Structural Studies on Mycobacterium Tuberculosis Peptidyl-tRNA Hydrolase and Ribosome Recycling Factor, Two Proteins Involved in Translation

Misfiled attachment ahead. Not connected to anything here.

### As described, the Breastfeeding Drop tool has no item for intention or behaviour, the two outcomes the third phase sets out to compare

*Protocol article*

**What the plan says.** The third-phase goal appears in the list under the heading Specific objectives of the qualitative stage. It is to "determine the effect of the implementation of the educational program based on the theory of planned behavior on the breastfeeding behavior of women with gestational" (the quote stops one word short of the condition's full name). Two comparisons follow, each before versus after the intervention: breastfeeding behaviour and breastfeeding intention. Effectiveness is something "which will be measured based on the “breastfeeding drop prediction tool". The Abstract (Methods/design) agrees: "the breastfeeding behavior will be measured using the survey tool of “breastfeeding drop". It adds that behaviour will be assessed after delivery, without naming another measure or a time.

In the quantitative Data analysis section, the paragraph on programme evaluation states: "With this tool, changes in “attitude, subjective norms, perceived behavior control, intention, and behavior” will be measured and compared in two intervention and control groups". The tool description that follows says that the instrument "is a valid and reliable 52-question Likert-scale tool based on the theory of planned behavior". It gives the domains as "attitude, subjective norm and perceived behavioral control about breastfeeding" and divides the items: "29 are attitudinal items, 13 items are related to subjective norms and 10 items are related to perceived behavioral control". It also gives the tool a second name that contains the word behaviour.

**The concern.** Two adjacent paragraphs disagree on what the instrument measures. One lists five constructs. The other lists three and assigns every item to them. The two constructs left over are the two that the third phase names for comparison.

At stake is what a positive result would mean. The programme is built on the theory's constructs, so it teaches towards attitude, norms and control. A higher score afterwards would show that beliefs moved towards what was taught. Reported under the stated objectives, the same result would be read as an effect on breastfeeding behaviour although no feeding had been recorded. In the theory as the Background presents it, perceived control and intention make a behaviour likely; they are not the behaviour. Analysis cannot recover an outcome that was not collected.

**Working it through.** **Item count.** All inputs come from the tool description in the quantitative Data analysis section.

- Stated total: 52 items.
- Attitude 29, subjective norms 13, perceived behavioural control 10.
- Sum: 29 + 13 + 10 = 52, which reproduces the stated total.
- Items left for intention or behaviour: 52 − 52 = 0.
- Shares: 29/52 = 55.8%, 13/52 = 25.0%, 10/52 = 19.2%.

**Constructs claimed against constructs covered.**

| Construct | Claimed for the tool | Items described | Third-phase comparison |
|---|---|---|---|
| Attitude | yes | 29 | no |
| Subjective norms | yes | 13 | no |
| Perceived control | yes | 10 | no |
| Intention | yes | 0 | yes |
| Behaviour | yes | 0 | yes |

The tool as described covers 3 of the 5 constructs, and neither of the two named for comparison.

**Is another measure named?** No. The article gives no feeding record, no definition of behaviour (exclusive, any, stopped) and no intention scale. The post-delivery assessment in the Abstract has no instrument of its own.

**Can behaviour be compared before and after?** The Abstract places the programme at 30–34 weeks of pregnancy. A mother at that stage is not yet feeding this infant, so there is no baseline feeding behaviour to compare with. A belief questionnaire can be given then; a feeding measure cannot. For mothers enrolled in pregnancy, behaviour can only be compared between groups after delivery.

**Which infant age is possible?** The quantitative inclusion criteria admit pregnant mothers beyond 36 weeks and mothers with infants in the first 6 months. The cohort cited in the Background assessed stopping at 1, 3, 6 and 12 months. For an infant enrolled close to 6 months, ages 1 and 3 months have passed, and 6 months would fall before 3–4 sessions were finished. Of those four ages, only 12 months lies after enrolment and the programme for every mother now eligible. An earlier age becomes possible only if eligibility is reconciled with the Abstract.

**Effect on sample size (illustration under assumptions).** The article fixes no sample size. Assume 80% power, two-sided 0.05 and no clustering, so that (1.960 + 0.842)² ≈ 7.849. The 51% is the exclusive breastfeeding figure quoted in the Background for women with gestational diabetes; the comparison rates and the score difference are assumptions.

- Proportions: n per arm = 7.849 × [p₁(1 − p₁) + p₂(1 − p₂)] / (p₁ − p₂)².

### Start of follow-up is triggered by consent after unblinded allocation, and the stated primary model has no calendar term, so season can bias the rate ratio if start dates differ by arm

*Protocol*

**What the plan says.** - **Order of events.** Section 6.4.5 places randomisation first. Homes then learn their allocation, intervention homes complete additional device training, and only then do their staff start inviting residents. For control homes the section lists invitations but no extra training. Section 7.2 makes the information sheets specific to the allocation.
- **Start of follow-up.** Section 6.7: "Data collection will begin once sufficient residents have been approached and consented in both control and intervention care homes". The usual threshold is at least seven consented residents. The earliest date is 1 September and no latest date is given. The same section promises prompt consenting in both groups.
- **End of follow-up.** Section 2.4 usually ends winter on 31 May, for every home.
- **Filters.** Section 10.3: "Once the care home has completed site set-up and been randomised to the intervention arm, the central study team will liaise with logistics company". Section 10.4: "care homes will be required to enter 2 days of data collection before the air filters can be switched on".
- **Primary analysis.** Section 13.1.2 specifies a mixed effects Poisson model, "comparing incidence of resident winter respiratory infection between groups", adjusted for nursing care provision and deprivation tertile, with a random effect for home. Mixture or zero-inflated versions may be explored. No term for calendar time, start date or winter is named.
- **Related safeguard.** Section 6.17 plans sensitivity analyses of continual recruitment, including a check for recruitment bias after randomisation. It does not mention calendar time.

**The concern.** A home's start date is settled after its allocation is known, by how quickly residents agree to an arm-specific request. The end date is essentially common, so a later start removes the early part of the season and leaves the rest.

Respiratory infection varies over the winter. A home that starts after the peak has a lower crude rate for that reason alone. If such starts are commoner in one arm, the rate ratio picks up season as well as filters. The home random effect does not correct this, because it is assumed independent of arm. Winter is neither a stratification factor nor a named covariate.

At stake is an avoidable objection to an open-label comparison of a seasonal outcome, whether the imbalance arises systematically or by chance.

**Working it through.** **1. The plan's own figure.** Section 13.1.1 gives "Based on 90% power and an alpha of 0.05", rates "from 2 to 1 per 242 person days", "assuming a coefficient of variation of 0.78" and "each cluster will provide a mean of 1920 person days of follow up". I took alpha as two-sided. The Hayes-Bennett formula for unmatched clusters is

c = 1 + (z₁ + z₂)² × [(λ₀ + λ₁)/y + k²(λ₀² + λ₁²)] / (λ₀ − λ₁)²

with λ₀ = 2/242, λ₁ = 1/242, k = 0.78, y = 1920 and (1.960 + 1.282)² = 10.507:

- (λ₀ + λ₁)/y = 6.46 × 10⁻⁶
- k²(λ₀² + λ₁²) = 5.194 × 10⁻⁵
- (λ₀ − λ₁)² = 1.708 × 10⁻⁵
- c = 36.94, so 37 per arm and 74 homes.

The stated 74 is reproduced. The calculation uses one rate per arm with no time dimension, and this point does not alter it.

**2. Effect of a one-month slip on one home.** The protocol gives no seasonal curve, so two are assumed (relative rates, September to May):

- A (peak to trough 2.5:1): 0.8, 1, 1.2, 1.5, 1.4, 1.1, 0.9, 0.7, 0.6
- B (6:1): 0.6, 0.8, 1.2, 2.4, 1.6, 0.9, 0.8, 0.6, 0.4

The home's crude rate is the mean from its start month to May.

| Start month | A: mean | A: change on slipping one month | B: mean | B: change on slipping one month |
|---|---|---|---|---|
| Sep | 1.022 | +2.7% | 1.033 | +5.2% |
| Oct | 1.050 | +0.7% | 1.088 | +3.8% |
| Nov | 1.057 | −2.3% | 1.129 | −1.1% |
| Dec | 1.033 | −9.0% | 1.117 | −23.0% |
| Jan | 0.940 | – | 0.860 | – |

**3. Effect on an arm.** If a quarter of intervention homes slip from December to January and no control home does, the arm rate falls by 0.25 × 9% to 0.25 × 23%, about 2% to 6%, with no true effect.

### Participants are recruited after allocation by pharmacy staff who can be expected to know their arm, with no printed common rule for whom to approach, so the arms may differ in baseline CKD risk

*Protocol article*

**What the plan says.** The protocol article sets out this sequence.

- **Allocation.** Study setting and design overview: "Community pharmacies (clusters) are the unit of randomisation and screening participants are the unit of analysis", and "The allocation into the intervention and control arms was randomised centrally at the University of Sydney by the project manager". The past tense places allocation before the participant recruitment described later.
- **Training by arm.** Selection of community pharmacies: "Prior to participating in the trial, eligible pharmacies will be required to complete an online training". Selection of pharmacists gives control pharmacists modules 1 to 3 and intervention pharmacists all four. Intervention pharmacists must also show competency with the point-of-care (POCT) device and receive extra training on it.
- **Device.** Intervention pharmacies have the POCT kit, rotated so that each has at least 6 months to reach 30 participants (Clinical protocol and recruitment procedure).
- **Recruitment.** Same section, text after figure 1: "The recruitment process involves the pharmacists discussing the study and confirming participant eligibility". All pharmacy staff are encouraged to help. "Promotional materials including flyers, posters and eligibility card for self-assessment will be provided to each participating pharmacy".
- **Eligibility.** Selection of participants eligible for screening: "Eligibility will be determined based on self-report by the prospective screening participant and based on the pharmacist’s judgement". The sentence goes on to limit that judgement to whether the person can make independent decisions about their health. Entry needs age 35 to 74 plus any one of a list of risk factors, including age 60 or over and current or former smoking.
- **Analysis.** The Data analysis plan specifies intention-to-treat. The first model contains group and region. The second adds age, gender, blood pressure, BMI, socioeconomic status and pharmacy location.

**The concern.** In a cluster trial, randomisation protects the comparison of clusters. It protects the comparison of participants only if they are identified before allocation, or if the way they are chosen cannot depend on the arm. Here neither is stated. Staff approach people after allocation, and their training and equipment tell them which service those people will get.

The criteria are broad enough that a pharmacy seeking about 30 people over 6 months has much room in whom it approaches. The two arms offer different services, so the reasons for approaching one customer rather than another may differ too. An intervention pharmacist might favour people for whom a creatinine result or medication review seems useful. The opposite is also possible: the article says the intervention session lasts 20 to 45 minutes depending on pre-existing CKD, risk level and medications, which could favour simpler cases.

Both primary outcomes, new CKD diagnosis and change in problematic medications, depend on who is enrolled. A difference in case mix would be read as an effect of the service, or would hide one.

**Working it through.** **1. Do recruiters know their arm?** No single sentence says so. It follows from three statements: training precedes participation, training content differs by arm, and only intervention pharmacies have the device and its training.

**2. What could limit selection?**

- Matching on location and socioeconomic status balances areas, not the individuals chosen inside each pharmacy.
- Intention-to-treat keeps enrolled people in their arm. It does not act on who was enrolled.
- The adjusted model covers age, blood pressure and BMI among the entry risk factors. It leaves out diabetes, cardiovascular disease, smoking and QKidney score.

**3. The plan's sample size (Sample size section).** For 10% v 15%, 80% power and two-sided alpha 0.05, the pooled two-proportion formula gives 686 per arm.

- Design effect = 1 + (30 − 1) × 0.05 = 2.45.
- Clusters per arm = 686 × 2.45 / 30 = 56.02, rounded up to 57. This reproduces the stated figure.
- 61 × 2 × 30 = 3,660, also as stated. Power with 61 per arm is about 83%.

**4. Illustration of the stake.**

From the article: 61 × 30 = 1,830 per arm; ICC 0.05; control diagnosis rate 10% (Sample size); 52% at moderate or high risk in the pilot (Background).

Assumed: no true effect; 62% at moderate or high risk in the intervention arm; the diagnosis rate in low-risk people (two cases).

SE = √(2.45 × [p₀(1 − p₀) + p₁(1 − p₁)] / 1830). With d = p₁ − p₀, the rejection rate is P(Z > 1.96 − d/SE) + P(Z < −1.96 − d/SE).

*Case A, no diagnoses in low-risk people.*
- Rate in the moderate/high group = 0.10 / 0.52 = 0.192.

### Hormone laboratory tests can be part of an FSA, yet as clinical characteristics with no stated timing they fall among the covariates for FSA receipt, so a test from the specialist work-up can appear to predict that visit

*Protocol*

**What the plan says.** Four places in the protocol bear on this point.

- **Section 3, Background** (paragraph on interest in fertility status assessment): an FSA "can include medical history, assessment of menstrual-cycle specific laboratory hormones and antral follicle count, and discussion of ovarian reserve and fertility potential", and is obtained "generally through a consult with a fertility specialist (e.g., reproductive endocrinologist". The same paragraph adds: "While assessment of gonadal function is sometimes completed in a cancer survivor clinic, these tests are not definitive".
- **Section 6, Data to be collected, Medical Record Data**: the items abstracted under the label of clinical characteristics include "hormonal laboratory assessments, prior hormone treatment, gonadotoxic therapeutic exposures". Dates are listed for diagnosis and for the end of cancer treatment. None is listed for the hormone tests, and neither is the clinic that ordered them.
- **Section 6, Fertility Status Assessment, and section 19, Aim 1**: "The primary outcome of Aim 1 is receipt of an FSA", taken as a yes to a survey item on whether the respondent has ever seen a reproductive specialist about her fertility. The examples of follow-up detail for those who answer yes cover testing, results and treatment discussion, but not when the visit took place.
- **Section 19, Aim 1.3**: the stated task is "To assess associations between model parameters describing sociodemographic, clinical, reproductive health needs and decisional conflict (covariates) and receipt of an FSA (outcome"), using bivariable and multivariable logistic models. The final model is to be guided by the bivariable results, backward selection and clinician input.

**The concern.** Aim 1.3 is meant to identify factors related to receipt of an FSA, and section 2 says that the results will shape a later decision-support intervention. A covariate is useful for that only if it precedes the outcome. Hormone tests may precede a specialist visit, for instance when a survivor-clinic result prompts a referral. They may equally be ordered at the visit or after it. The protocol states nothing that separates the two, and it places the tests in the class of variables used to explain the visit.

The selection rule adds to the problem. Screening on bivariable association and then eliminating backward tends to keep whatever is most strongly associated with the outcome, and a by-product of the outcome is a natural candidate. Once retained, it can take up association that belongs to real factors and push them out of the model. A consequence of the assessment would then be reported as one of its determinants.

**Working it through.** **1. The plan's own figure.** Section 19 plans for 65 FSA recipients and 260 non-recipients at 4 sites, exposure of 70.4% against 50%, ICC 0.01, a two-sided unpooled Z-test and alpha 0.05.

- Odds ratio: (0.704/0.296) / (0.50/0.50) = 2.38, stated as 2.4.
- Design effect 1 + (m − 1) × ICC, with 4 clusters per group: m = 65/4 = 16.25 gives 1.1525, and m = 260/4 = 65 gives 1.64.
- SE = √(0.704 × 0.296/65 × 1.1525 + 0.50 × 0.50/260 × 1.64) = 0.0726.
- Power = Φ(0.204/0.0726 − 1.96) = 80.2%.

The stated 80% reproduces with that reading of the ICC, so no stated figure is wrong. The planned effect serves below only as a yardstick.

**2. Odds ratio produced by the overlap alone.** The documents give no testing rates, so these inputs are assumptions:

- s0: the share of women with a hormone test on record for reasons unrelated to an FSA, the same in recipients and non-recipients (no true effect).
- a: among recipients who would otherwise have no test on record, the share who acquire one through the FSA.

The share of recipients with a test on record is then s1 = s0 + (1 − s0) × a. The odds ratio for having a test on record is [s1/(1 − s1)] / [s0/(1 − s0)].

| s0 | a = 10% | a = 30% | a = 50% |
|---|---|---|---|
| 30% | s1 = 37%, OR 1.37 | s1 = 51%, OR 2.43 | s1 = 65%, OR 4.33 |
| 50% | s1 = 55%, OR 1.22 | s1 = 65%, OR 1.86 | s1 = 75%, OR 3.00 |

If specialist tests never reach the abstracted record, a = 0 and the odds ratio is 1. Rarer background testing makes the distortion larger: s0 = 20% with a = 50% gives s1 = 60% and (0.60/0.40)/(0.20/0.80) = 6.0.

Protein synthesis is a process by which organisms manufacture their proteins that perform various cellular activities either alone or in combination with other similar or different molecules. In eubacteria, protein synthesis proceeds at a rate of around 15 amino acids per second. The ribosomes, charged tRNAs and mRNAs can be considered as the core components of protein synthesis system which, in addition, involves a panel of non-ribosomal proteins that regulate the speed, specificity and accuracy of the process. Peptidyl-tRNA hydrolase (Pth) and ribosome recycling factor (RRF) are two such non-ribosomal proteins involved in protein synthesis. These two proteins are essential for eubacterial survival and the work reported in this thesis involves structural characterization of these two proteins from the bacterial pathogen, Mycobacterium tuberculosis. The protein structures were solved using established techniques of protein crystallography. Hanging drop vapour diffusion method and crystallization under oil using microbatch plates were the methods employed for protein crystallization. X-ray intensity data were collected on a MAR Research imaging plate mounted on a Rigaku RU200 X-ray generator in all the cases. The data were processed using DENZO and MOSFLM. The structures were solved by molecular replacement method using the program PHASER. Structure refinements were carried out using programs CNS and REFMAC. Model building was carried out using COOT. PROCHECK, ALIGN, CHIMERA, and PYMOL were used for structure validation and analysis of the refined structures. Peptidyl-tRNA hydrolase cleaves the ester bond between tRNA and the attached peptide in peptidyl-tRNA that has dropped off from ribosome before reaching the stop codon, in order to avoid the toxicity resulting from peptidyl-tRNA accumulation and to free the tRNA to make it available for further rounds in protein synthesis. To begin with, the structure of the enzyme from M. tuberculosis (MtPth) was determined in three crystal forms. This structure and the structure of the same enzyme from Escherichia coli (EcPth) in its crystal differ substantially on account of the binding of the C-terminus of the E.coli enzyme to the peptide binding site of a neighboring molecule in the crystal. A detailed examination of this difference led to an elucidation of the plasticity of the binding site of the enzyme. The peptide-binding site of the enzyme is a cleft between the body of the molecule and a polypeptide stretch involving a loop and a helix. This stretch is in open conformation when the enzyme is in the free state as in the crystals of MtPth. Furthermore, there is no physical continuity between the tRNA and the peptide-binding sites. The molecule in the EcPth crystal mimics the peptide-bound conformation of the enzyme. The peptide stretch involving a loop and a helix, referred to earlier, now closes on the bound peptide. Concurrently, a gate connecting the tRNA and the peptide-binding site opens primarily through the concerted movement of the two residues. Thus, the crystal structure of MtPth when compared with that of EcPth, leads to a model of structural changes associated with enzyme action on the basis of the plasticity of the molecule. A discrepancy between the X-ray results and NMR results, which subsequently became available, led to X-ray studies on new crystal forms of the enzyme. The results of these studies and those of the enzyme from different sources that became available, confirmed the connection deduced previously between the closure of the lid at the peptide-binding site and the opening of the gate that separates the peptide-binding site and tRNA binding site. The plasticity of the molecule indicated by X-ray structures is in general agreement with that deduced from the available solution NMR results. The correlation between the lid and the gate movement is not, however, observed in the NMR structure of MtPth. The discrepancy between the X-ray and NMR structures of MtPth in relation to the functionally important plasticity of the molecule, referred to earlier, also led to molecular dynamics simulations. The X-ray and the NMR studies along with the simulations indicated an inverse correlation between crowding and molecular volume. A detailed comparison of proteins for which X-ray and the NMR structures are available appears to confirm this correlation. In consonance with the reported results of the investigation in cellular components and aqueous solutions, the comparison indicates that the crowding results in compaction of the molecule as well as change in its shape, which could specifically involve regions of the molecule important for function. Crowding could thus influence the action of proteins through modulation of the functionally important plasticity of the molecule. After termination of protein synthesis at the stop codon, the ribosome remains as a post-termination complex (PoTC), consisting of the 30S and the 50S subunits, mRNA and a deacylated tRNA. This complex has to be disassembled so that the ribosome is available for the next round of translation initiation. Ribosome recycling factor (RRF) binds to ribosome and in concert with elongation factor G (EF.G), performs the recycling of ribosome that results in disassembly of PoTC. The structure of this L-shaped protein with two domains connected by a hinge, from Mycobacterium tuberculosis (MtRRF) was solved previously in our laboratory. The relative movement of domains lies at the heart of RRF function. Three salt bridges were hypothesized to reduce the flexibility of MtRRF when compared to the protein from E.coli (EcRRF), which has only one such salt bridge. Out of these three bridges, two are between domain 1 and domain 2, whereas the third is between the hinge region and the C-terminus of the molecule. These salt bridges were disrupted with appropriate mutations and the structure and activity of the mutants and their ability to complement EcRRF were explored. An inactive C-terminal deletion mutant of MtRRF was also studied. Major, but different, structural changes were observed in the C-terminal deletion mutant and the mutant involving the hinge region. Unlike the wild type protein and the other mutants, the hinge mutant complements EcRRF. This appears to result from the increased mobility of the domains in the mutant, as evidenced by the results of librational analysis. In addition to the work on PTH and RRF, the author was involved during the period of studentship in carrying out X-ray studies of crystalline complexes involving amino acids and carboxylic acids, which is described in the Appendix of the thesis. The complexes studied are that of tartaric acid with arginine and lysine.